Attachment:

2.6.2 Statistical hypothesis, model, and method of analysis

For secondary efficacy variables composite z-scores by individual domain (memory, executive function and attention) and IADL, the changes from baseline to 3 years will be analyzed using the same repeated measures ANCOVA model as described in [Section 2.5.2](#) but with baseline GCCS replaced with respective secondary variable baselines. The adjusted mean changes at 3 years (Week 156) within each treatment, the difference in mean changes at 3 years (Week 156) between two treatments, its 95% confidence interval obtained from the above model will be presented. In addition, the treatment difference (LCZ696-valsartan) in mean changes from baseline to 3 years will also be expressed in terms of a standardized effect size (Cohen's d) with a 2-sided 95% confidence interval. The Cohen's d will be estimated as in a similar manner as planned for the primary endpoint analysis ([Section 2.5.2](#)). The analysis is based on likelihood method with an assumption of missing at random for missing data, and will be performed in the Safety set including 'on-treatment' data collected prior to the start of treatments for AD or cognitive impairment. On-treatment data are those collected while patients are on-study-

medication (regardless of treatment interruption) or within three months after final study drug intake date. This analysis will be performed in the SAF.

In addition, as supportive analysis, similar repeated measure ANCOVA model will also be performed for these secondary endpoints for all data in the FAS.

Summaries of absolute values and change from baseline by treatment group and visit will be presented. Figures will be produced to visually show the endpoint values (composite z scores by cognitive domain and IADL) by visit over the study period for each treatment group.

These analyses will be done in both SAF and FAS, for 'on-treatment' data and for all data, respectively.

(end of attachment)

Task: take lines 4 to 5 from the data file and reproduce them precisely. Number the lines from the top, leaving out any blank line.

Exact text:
In addition, as supportive analysis, similar repeated measure ANCOVA model will also be performed for these secondary endpoints for all data in the FAS.

Summaries of absolute values and change from baseline by treatment group and visit will be presented. Figures will be produced to visually show the endpoint values (composite z scores by cognitive domain and IADL) by visit over the study period for each treatment group.